Chili Peppers - Yes or No?

Some people love them and others can’t handle them but chili peppers have been a staple piece in recipes for thousands of years. They have the ability to completely transform a dish from bland and tasteless to fiery and flavoursome. But I do wonder, is there more to this mini firecracker than tingling taste buds after eating? 

A common myth about chillies is that it is the seeds that contain all the heat. However, it’s actually a compound called capsaicin that gives chillies their mouth-watering punch. Upon binding to the VR1 receptor, the sensation produced by the capsaicin molecule is the same sensation that heat would cause, which explains capsaicin’s burn. Researchers from the University of Buffalo also found that capsaicin may help relieve joint and muscle pain.

Chili peppers have been rumoured to both raise metabolism and reduce cravings for salty, fatty or sweet foods. A study done by Perdue University (USA) researchers found that a 1g dose of cayenne pepper significantly increased body temperature, by an average of 0.02°and subsequently caused an energy expenditure of roughly 10kcal following ingestion. The researches did also conclude that individuals who regularly consume hot red peppers may become desensitised to the effects of red pepper on appetite and energy expenditure.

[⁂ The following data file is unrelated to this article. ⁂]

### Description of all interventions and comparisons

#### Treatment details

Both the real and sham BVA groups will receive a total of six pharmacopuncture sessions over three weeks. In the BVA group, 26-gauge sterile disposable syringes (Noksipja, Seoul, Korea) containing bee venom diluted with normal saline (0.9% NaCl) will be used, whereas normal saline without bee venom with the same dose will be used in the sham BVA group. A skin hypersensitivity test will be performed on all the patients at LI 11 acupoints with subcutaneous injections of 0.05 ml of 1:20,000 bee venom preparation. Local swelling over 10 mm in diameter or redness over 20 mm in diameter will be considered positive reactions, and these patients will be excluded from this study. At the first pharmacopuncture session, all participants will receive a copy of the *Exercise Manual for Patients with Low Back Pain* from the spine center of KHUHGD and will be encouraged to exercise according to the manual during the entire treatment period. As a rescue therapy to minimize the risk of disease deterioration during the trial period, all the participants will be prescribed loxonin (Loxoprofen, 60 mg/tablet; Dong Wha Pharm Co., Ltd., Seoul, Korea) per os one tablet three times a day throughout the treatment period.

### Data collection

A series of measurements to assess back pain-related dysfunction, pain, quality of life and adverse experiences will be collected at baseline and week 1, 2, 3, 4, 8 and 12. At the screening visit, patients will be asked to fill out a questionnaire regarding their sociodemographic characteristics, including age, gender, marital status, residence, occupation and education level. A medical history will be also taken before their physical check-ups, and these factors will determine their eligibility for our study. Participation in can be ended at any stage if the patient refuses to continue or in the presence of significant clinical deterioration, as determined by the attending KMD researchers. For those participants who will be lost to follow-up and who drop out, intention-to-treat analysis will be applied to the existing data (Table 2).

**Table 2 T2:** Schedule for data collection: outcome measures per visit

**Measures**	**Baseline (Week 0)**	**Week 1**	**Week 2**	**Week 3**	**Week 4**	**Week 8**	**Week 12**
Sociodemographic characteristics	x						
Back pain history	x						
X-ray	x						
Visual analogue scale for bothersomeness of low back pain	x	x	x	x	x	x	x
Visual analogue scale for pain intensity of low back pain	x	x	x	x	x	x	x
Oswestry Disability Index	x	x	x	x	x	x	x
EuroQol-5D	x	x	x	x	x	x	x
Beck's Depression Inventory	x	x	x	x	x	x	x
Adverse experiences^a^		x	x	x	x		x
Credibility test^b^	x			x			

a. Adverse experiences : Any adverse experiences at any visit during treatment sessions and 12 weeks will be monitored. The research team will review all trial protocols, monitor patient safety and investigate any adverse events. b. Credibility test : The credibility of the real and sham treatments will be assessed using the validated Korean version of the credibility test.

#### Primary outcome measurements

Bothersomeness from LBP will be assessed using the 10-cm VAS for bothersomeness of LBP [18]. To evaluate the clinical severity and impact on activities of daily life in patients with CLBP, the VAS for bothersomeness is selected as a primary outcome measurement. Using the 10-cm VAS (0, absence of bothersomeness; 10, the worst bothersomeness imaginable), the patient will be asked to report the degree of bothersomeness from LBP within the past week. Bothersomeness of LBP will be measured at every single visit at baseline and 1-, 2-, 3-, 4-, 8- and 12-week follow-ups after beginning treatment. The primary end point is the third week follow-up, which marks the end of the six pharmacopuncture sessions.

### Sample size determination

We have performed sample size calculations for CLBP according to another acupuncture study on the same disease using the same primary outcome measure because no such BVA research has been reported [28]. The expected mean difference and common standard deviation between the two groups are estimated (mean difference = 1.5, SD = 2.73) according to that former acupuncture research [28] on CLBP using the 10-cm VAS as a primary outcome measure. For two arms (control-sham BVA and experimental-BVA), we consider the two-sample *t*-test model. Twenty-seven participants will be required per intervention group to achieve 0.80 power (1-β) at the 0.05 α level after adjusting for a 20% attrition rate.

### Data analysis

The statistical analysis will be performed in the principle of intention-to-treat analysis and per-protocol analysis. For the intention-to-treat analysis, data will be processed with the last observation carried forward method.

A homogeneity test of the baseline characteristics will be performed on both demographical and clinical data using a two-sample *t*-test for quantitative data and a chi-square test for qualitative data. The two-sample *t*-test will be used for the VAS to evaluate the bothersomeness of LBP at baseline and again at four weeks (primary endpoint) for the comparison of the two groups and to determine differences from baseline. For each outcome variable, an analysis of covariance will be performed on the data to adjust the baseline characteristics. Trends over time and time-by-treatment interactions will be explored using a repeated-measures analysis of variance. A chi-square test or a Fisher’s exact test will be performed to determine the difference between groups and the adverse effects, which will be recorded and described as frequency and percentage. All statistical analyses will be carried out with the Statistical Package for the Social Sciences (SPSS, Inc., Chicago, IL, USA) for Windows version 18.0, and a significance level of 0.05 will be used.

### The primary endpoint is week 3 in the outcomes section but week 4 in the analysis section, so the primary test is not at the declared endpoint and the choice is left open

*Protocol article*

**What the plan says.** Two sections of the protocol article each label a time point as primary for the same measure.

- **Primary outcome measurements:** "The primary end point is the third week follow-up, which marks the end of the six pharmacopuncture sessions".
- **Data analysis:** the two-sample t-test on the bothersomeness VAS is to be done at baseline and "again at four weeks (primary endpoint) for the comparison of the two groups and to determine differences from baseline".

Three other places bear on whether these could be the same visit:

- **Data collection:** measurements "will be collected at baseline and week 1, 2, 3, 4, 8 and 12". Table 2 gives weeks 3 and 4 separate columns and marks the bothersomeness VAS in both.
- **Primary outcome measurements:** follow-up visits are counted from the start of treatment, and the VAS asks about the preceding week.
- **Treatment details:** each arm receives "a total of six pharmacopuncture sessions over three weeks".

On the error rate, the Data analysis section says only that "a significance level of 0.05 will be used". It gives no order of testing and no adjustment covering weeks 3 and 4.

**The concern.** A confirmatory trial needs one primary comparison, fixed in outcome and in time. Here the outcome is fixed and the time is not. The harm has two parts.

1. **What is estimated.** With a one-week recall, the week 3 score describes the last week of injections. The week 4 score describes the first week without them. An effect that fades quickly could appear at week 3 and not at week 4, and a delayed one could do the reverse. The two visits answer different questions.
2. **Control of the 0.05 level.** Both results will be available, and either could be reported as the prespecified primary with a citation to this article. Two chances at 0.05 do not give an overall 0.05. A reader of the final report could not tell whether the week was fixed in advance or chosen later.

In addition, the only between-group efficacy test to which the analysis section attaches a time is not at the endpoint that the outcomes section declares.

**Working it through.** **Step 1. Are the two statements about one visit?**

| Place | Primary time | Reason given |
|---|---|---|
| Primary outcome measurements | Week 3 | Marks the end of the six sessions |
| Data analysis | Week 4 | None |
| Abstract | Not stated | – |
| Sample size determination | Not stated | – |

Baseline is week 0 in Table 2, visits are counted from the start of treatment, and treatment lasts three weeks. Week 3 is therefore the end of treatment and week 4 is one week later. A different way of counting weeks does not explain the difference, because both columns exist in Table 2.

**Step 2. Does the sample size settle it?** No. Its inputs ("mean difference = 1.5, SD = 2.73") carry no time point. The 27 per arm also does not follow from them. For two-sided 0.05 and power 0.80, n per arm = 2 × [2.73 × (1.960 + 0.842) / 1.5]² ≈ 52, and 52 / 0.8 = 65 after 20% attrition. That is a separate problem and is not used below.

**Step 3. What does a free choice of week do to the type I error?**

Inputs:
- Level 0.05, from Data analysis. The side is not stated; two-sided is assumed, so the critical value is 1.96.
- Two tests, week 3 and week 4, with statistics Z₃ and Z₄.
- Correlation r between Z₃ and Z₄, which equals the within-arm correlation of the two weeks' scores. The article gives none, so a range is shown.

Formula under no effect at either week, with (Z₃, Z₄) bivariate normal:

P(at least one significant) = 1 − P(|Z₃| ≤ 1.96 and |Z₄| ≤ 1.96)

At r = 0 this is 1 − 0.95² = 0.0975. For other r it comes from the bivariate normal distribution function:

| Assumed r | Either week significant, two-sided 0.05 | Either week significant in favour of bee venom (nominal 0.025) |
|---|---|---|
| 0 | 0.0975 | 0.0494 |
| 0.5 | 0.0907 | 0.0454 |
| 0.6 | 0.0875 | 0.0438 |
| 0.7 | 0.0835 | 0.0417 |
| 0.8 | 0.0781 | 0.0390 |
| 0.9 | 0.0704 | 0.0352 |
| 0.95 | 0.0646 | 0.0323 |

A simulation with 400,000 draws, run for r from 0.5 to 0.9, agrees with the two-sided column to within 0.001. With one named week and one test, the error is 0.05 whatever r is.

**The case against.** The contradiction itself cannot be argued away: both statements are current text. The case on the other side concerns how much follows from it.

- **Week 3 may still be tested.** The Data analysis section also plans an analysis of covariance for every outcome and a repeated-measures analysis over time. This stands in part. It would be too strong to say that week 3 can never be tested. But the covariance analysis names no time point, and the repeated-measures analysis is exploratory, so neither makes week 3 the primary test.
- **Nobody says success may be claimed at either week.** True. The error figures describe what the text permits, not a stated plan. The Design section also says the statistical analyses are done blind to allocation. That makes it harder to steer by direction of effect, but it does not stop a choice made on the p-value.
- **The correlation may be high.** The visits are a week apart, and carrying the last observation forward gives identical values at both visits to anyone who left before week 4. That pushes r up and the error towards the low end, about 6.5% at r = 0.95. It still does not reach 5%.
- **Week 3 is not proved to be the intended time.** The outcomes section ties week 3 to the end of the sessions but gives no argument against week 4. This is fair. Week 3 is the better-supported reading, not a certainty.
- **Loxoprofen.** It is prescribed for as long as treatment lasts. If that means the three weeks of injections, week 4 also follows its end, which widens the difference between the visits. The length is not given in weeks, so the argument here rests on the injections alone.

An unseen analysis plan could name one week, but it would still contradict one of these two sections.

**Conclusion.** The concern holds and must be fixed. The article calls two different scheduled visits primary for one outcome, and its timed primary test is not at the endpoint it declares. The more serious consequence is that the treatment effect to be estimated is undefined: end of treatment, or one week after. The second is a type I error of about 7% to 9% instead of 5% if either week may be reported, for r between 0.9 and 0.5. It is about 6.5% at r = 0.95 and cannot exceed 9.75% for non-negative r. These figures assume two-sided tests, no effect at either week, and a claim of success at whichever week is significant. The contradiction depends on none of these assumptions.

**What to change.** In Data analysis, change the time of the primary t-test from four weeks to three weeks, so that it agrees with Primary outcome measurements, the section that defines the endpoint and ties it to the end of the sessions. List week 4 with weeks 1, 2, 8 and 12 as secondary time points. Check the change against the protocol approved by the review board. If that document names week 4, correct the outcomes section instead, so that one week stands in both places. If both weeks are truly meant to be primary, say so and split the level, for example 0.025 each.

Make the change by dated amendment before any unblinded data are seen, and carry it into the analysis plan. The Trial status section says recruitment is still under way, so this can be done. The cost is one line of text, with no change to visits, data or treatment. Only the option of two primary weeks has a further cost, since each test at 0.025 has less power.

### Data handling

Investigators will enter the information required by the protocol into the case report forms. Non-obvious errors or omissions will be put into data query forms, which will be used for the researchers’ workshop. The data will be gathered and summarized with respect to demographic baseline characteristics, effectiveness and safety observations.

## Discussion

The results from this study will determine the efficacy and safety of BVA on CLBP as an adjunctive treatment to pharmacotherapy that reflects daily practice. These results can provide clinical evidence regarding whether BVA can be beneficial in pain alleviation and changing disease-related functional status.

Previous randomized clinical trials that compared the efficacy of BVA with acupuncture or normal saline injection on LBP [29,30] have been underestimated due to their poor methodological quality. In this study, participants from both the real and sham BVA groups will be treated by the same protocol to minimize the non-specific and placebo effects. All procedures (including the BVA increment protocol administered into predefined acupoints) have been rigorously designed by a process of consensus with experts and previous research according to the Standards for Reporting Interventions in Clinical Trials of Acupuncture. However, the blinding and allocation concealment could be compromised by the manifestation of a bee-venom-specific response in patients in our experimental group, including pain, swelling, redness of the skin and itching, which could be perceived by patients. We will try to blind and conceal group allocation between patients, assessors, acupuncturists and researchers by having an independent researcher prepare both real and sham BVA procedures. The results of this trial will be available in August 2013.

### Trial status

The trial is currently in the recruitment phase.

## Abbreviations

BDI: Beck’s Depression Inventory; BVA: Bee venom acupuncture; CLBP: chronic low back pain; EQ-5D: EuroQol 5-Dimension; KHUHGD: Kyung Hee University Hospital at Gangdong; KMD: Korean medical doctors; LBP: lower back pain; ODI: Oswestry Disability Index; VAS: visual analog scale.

Heat and flavour are what chilies are most famous for but it’s their abundance of nutrients that often goes under the radar. A cup of chopped red bell pepper contains nearly three times more vitamin C than an orange – 190mg. They are also a great source of vitamin A, which promotes eye health and helps to transport fats around the body.

To conclude, chili peppers have an abundance of fire power in the taste department and they also pack a punch in the micronutrient department offering multiple health and recovery benefits. So the next time you’re eating a bland meal, spice things up with some chili.


서울오피 9/10/22









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